The agencies noted that issuing or holding principal as crypto-assets issued, stored, or transferred on an open, public, and/or decentralized network is highly likely to be inconsistent with safe and sound banking practices. Additionally, the agencies concluded that business models highly concentrated in crypto-related activities or have concentrated exposure to the crypto-asset sector are inconsistent with safe and sound business practices. Before engaging in crypto-related activities, the agencies reiterated that banks should ensure those activities comport with applicable laws and regulations, including those designed to protect consumers. For more information, click here.

State Activities:

  • On January 5, New York Attorney General Letitia James filed a lawsuit against Alex Mashinsky, co-founder and former CEO of bankrupt crypto-lending platform Celsius Network LLC (Celsius), for allegedly making false and misleading representations concerning the safety of Celsius’ interest-bearing crypto deposit product known as “Earn” and concealing the company’s deteriorating financial condition from investors. At the time Celsius filed for bankruptcy on July 13, 2022, it had approximately 600,000 Earn Accounts, which consisted of $4.2 billion in aggregate investor value. AG James’ lawsuit seeks to ban Mashinsky from doing business in New York and to require him to pay damages and restitution for investors. For more information, click here.
  • On January 4, New York Department of Financial Services (NYDFS) Superintendent Adrienne Harris announced that cryptocurrency exchange Coinbase, Inc. (Coinbase) agreed to resolve alleged legal violations, stemming from deficiencies associated with its BSA/AML and OFAC compliance programs. As a holder of a BitLicense and a money transmitter license, Coinbase is subject to NYDFS regulations applicable to both money transmitters and virtual currency businesses. In 2021, the NYDFS commenced an enforcement investigation to determine whether legal violations occurred because of Coinbase’s alleged compliance deficiencies. According to the NYDFS, the investigation uncovered lapses in Coinbase’s KYC, BSA/AML, and OFAC compliance programs and substantial transaction monitoring backlogs, indicating that Coinbase lacked sufficient personnel and resources to manage transaction monitoring. Under the consent order terms with the NYDFS, Coinbase must pay a $50 million fine to New York state and invest an additional $50 million in its compliance programs over the next two years under an NYDFS-approved plan. For more information, click here.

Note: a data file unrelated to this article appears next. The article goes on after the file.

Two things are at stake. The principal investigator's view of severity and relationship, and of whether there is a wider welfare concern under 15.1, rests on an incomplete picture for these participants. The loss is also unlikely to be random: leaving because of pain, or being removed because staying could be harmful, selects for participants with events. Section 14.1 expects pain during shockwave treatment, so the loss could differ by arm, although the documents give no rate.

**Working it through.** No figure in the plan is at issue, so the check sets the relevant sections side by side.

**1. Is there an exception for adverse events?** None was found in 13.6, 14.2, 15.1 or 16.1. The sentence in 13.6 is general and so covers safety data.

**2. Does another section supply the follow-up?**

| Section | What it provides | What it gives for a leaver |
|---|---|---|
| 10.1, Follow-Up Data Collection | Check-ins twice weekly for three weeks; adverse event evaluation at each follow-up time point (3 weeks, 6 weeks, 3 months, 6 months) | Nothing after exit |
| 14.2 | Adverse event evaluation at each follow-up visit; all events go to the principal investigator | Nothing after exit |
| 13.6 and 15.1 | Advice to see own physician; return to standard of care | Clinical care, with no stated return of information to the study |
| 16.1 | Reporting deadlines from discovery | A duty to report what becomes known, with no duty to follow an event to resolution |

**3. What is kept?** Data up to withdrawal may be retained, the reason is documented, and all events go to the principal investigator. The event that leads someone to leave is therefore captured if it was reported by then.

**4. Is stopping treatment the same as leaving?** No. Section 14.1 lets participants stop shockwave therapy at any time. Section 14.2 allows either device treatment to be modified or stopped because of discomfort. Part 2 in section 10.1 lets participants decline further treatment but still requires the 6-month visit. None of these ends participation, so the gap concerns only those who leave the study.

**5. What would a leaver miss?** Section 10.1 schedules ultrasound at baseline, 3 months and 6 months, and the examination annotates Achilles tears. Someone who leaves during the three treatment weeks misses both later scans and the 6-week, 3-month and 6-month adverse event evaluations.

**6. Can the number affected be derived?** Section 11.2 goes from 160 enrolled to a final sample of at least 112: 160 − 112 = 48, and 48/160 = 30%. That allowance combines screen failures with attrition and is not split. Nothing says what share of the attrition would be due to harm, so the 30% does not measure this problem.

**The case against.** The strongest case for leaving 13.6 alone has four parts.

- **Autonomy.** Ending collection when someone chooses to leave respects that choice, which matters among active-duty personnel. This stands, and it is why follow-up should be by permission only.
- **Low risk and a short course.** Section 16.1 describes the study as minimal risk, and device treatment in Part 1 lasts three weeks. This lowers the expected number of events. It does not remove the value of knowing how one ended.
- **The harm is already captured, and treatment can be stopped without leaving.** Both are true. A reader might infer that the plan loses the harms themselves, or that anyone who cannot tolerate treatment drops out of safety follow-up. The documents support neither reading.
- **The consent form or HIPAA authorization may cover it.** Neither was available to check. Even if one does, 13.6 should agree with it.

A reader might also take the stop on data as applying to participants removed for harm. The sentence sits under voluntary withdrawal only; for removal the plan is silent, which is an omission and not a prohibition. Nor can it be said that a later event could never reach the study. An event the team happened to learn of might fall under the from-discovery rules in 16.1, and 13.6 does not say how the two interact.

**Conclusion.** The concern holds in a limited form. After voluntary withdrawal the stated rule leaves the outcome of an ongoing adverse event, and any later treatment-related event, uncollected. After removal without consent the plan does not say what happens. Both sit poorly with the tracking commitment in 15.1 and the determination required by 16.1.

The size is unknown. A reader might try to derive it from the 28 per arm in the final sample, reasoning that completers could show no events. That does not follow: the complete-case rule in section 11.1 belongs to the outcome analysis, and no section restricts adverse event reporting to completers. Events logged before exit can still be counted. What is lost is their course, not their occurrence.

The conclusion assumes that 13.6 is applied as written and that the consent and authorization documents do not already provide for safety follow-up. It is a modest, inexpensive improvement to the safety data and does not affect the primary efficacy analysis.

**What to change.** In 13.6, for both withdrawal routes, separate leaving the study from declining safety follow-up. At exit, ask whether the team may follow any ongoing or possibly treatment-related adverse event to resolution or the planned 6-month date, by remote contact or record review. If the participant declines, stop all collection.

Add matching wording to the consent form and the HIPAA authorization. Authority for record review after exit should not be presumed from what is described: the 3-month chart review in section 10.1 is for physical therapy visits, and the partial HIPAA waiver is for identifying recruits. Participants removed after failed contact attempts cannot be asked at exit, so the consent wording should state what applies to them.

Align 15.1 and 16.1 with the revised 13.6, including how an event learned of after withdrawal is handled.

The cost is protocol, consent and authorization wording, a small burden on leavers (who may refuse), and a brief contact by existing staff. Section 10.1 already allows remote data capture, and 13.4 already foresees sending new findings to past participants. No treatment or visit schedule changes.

• On December 27, the New Jersey Division of Consumer Affairs entered a consent order with Yellowstone Capital LLC (Yellowstone) and several related companies to resolve allegations that, in violation of the New Jersey Consumer Fraud Act, the company engaged in abusive lending practices in connection with Merchant Cash Advances (MCAs) to small business owners. Under the settlement, Yellowstone must forgive all outstanding balances for customers who entered MCAs — estimated to be approximately $21.7 million — and pay more than $5.6 million to the state for purposes that may include restitution, attorneys’ fees, costs of investigation and litigation and costs of administering restitution, and penalties up to $250,000. The order also imposes additional requirements regarding Yellowstone’s agreements and collections activity discussed below. For more information, click here.